Order in the bookcase

This blog has been a little quiet for the past week as I was moving house and working. One part of this was building a bookcase. Only a thin one because I left the majority of my books with my parents, having learnt my lesson that when you know you’ll be moving again in a year/under a year, don’t take all of them with you (unless you’re planning, as I did one year, to build your bedside table out of books and a piece of wood). After two English graduates remembered how 3D space worked and marvelled at how wood and screws can come together, a bookcase existed. And then I had to organise it.

How you organise your books is controversial (though there’s a fairly uniting disdain for people who do it by colour). There’s alphabetical, the classic, but then do you split further into categories like fiction and non-fiction or form or genre? You can just sort by categories, maybe subdivide by topic. Time period works if you own a lot of  ‘classic’ literature. When you’re lacking in space, as I have been, the best option can be by priority, creating your own ‘high use’ material (this is the only way to make a book bedside table without needing to dismantle it all the time).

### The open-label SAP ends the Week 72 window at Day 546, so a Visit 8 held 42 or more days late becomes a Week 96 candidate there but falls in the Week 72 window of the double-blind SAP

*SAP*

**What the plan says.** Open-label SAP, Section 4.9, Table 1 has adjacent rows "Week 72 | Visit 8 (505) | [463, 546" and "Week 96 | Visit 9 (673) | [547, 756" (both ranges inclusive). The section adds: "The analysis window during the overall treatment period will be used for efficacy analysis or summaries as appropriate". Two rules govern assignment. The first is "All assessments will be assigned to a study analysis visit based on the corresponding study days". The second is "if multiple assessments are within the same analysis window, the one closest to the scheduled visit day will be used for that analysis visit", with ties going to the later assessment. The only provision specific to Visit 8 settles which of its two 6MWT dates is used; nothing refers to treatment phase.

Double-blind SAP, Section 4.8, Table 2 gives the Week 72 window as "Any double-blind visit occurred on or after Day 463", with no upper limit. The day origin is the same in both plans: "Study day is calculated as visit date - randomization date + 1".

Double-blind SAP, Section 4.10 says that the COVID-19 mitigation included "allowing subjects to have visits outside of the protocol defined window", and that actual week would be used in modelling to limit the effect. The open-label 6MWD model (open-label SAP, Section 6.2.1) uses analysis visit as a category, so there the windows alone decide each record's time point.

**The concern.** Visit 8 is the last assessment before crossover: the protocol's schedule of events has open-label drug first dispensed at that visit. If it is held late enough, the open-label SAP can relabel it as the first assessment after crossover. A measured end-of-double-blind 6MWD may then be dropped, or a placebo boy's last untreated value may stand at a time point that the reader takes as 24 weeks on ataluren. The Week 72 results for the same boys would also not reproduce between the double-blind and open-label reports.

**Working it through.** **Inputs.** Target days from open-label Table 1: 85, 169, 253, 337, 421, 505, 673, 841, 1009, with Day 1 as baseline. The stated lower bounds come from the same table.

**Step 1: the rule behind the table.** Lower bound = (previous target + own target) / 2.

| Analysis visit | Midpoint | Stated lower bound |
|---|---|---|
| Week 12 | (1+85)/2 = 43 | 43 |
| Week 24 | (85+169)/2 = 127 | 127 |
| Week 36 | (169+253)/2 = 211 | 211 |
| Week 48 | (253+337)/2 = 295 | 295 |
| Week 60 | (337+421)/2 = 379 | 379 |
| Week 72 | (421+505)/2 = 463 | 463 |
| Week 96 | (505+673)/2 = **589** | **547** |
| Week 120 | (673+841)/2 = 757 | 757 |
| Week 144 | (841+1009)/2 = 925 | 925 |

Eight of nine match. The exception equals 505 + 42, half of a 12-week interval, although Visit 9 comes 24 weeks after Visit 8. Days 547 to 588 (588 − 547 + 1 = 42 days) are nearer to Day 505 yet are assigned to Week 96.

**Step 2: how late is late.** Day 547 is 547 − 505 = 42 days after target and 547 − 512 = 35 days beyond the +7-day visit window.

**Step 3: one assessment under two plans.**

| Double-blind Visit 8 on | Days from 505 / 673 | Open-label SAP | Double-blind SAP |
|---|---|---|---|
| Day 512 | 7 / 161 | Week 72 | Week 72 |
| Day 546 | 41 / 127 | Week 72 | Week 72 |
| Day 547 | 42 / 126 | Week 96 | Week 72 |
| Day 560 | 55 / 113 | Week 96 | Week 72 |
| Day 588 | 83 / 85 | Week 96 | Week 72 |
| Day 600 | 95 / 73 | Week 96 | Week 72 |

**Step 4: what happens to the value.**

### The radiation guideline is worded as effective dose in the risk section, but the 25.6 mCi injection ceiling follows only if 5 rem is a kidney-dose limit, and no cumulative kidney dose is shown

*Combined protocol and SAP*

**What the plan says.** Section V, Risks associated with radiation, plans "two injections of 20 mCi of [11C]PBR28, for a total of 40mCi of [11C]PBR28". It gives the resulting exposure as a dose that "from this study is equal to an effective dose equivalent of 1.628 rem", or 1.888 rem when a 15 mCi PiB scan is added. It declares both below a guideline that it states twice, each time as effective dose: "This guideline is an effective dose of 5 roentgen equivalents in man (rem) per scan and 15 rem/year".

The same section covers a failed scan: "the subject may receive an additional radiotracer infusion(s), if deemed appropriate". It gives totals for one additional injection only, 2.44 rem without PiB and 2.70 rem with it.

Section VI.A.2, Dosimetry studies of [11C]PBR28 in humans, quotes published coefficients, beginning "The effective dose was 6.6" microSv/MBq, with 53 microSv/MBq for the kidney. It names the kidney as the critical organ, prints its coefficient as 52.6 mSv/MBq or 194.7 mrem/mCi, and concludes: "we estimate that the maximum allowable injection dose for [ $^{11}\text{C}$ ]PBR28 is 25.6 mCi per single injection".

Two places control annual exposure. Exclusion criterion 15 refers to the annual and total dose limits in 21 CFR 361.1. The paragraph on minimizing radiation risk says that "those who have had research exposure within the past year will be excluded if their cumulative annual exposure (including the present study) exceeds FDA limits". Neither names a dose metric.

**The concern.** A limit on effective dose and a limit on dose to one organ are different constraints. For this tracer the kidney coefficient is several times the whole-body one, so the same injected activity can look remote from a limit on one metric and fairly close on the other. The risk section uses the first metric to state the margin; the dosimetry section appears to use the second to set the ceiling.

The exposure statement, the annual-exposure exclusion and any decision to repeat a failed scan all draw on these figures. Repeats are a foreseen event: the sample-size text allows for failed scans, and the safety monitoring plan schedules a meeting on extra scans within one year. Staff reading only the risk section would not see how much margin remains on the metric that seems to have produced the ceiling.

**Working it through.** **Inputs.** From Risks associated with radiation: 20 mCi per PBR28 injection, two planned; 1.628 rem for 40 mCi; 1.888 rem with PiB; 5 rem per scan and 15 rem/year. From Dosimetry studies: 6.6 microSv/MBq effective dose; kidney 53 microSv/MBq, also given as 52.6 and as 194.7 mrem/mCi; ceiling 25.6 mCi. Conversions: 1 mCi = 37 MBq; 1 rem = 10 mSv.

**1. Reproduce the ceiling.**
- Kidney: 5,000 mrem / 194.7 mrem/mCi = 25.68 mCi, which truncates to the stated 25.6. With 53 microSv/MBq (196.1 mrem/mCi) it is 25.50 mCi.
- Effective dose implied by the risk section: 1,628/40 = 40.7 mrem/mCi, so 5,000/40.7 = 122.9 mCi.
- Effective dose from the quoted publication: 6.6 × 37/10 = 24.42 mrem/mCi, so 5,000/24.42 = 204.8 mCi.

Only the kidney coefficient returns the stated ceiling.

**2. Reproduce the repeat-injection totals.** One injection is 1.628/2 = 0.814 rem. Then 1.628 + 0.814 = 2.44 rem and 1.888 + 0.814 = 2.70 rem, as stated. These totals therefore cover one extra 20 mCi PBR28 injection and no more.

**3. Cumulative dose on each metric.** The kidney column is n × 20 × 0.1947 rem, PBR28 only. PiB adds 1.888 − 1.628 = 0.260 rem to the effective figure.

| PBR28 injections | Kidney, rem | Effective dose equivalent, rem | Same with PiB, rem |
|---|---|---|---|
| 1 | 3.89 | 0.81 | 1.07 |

I work in a library so you think mine would be very organised. Actually, they’re not. The shelves are as follows, from the top: drama (and a teapot); poetry and two books about Byron; prose, mostly novels but also Wollstonecraft’s Vindication(s); a small thematic shelf that is solely The Secret History, A Little Life, and If We Were Villains (and a cuddly bat); the Harry Potter books plus DVDs, a copy of Quidditch Through The Ages that my friend delightfully graffiti’d in character, and a Buckbeak keyring; and finally, a misc shelf that is keeping the bookcase stable by containing the complete works of Shakespeare, The Goldfinch, The Stranger’s Child, a single hardback book, and a selection of things I didn’t think I’d be reading too soon, but I did want to have with me.

It’s a fluid system that needs to be able to integrate parts of my to-read shelf once they’re read (these books are currently on my desk urging to be chosen next). It is also based upon whim and could be totally changed in a few months (say, after Christmas and my birthday, the main book gaining times of the year handily only a week apart). I think my point is, organise your books how you want. You’re the person who has to find/look at them, after all. Though if you have a particularly notable system, do share it so we can all be outraged/inspired.